Editor’s note: This story includes frank descriptions of sexual matters depicted in the movie.
Before moving to India, I thought Bollywood was all demure, G-rated eyelash-fluttering. Boy meets girl, their families don’t approve, but they get over it in the end — and everyone breaks out into synchronized dance moves.
So when I arrived in Mumbai last month to become NPR’s India correspondent, I was surprised by the big box office hit: a “Sex-and-the-City” type Hindi-language comedy about four heroines who hook up, chain-smoke, drink until they vomit and cuss like sailors. Oh, and there’s a masturbation scene with a dildo, which I’ll get to later.
Sitting in a plush movie theater, I realized I had an outdated stereotype of the world’s largest film industry – and maybe of India, too.
The film is called Veere Di Wedding, which translates roughly as “My Bro’s Wedding” — “bro” as in “homie” or “pal.” In this case, it refers to female friends. It’s the story of four upper-class childhood girlfriends who grew up in a posh area of the capital New Delhi and reunite as adults when one of them gets married.
They’re clearly the popular girls, and they make fun of everything: ostentatious in-laws, airhead trophy wives, arranged marriage, online dating and the pronunciation of the Hindi phrase for orgasm — charam sukh.
On opening day, Veere Di Wedding broke records for the highest-grossing Hindi film with a female lead — let alone four. It took in $1.5 million.
The film is irreverent from the start: Kalindi, the bride-to-be, played by Kareena Kapoor, is surprised when her boyfriend Rishabh, played by Sumeet Vyas, proposes marriage. He gets down on one knee at a music festival on a beach in Australia and holds up a diamond ring. Kalindi looks aghast, runs into a portable toilet nearby and exclaims, “F***!”
Then there are her three friends. Meera, played by Shikha Talsania, is a plump new mother (the film makes a point of showing her snacking nonstop). She is estranged from her family after eloping with an American — but they haven’t had sex in a year. Avni, a prim divorce lawyer played by Sonam Kapoor, is under pressure from her mother to choose a husband online and has a run of bad dates with conservative men who are too close with their own controlling mothers (“You bloody mother-lover!” she yells at one). Finally, there’s Sakshi, the chain-smoking bad girl of the bunch, played by Swara Bhasker, who steals the show. Her husband catches her masturbating (“flying solo”) and blackmails her afterward for “half-cheating” on him. Divorce proceedings are underway.
India has a powerful government censor board, which can refuse to certify a film for glorifying drinking, glamorizing consumption of tobacco or containing “dual meaning words as obviously cater to baser instincts.” The movie hits all three taboos – although there is a warning flashed on screen whenever a character lights up: Smoking kills.” And Sakshi’s vibrator was blurred out — although still identifiable — at my screening.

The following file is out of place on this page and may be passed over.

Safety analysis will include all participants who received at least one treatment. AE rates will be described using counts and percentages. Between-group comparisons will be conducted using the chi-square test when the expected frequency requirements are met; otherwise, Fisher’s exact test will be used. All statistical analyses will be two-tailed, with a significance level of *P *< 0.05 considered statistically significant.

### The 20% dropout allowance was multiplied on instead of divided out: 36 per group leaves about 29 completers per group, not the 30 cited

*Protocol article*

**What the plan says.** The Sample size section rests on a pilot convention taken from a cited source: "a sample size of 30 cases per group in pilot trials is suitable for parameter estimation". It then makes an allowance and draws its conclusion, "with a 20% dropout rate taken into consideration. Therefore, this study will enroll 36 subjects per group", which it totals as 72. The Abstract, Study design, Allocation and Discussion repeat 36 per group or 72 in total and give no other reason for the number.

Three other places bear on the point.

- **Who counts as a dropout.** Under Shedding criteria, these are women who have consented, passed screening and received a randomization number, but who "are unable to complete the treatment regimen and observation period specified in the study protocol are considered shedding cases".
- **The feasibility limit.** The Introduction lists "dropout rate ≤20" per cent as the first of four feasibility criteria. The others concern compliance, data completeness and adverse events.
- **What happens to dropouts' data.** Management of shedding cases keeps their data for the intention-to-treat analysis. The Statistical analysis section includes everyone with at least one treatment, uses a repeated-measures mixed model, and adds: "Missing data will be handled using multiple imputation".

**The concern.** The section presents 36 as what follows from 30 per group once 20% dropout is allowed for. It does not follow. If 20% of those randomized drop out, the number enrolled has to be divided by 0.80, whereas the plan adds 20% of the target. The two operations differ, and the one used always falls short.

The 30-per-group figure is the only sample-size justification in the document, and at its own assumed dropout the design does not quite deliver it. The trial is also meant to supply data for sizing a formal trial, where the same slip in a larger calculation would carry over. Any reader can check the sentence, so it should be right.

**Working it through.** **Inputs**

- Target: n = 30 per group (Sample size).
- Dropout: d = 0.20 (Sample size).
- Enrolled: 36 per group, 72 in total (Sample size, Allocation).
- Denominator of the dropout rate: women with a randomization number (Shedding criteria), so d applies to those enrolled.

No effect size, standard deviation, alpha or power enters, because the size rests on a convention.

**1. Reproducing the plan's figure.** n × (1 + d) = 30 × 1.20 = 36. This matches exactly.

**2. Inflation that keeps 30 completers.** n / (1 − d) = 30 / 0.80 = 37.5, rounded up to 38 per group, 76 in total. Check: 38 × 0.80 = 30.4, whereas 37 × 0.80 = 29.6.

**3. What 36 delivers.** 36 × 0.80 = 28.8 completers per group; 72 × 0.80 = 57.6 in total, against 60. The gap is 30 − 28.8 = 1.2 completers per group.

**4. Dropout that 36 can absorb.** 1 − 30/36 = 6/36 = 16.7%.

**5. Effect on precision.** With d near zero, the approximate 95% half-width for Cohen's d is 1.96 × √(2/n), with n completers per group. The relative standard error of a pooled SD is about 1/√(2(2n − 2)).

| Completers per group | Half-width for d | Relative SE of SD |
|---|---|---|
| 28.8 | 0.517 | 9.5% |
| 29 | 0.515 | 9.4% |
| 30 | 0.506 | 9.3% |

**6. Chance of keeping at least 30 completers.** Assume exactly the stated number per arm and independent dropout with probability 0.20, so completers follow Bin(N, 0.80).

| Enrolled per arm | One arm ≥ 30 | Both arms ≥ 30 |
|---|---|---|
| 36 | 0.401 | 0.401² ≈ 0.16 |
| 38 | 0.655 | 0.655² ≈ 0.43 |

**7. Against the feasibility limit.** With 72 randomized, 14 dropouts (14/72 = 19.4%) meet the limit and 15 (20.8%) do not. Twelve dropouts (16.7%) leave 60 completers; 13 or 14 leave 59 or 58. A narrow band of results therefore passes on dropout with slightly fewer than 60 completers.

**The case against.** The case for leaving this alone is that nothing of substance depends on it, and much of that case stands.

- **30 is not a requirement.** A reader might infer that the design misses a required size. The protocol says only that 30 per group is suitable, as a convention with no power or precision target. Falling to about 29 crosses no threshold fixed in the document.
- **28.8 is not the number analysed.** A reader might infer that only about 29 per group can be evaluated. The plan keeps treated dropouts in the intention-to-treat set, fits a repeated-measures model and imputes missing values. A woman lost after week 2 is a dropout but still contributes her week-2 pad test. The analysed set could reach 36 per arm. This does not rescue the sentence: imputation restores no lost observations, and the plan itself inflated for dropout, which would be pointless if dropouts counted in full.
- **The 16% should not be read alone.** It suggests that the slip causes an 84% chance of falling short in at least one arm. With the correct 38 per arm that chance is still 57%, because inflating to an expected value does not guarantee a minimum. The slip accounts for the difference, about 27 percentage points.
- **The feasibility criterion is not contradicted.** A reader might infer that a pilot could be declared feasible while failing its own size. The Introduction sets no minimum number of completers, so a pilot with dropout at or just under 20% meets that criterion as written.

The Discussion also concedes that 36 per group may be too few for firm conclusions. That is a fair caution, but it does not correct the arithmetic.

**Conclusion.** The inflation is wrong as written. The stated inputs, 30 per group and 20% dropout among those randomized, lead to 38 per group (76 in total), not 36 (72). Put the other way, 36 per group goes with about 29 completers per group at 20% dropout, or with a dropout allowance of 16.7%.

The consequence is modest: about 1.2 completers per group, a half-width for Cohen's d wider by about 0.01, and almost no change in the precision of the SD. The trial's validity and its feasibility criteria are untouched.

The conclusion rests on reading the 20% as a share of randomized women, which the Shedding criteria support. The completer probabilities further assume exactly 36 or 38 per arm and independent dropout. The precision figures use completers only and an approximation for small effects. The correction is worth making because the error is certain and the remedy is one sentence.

Twitter has been abuzz with angry conservatives who appear to have coordinated their social media messages, all claiming to have all taken their grannies to see the film, all of whom were horrified. (In an unscientific study, I spotted at least two elderly women at the theater where I watched, and they looked like they were enjoying the movie.)
Feminists, on the other hand, deride Veere Di Wedding for unfair stereotypes of liberated women.
“It’s an ugly stereotype of a particular type of women, in south Delhi – rich brats who party all night and have casual sex. They can afford to be that way,” says Poulomi Das, a feminist and writer based in Mumbai. “I laughed at those parts, but I also think what the film says about liberated women is very dishonest.”
The movie stars four famous Indian actresses. It’s co-produced by two women, Rhea Kapoor and Ekta Kapoor, and another woman, Anvita Dutt Guptan, co-wrote lyrics to the soundtrack.
“I was surprised to learn a lot of women were involved in the filmmaking. Watching, I was sure a man wrote this,” says feminist Akhila Vijaykumar, who wrote an article suggesting a drinking game based on Veere Di Wedding. Every time there is cliché about women, do a shot.
“The movie’s outward packaging is of bold women, but it’s a mismatch. It’s actually regressive,” Vijaykumar says. “We don’t have many ‘Sex and the City’ films in India. Most movies about women are about someone who’s been wronged and gets revenge. There’s no woman-centric rom-com.”
In the same way I naively thought Bollywood movies were all over-the-top, idealized romances, this film seems to worship not love but wealth, status and snobbery — right down to the product placement of Uber apps and Mac laptops. The women cruise around Delhi in a Bentley. At one point, a character dismisses a possible suitor, behind his back, as “BPL” — an acronym for “below the poverty line.”
I found myself wondering how this movie is being received in smaller, poorer towns across India.
(In case Americans are curious, the movie is playing in dozens of U.S. cities as well.)
In the end, Veere Di Wedding doesn’t break the mold totally. There is a happy ending, it all works out, and true to form, everyone breaks out into synchronized dance moves – and it’s fabulous.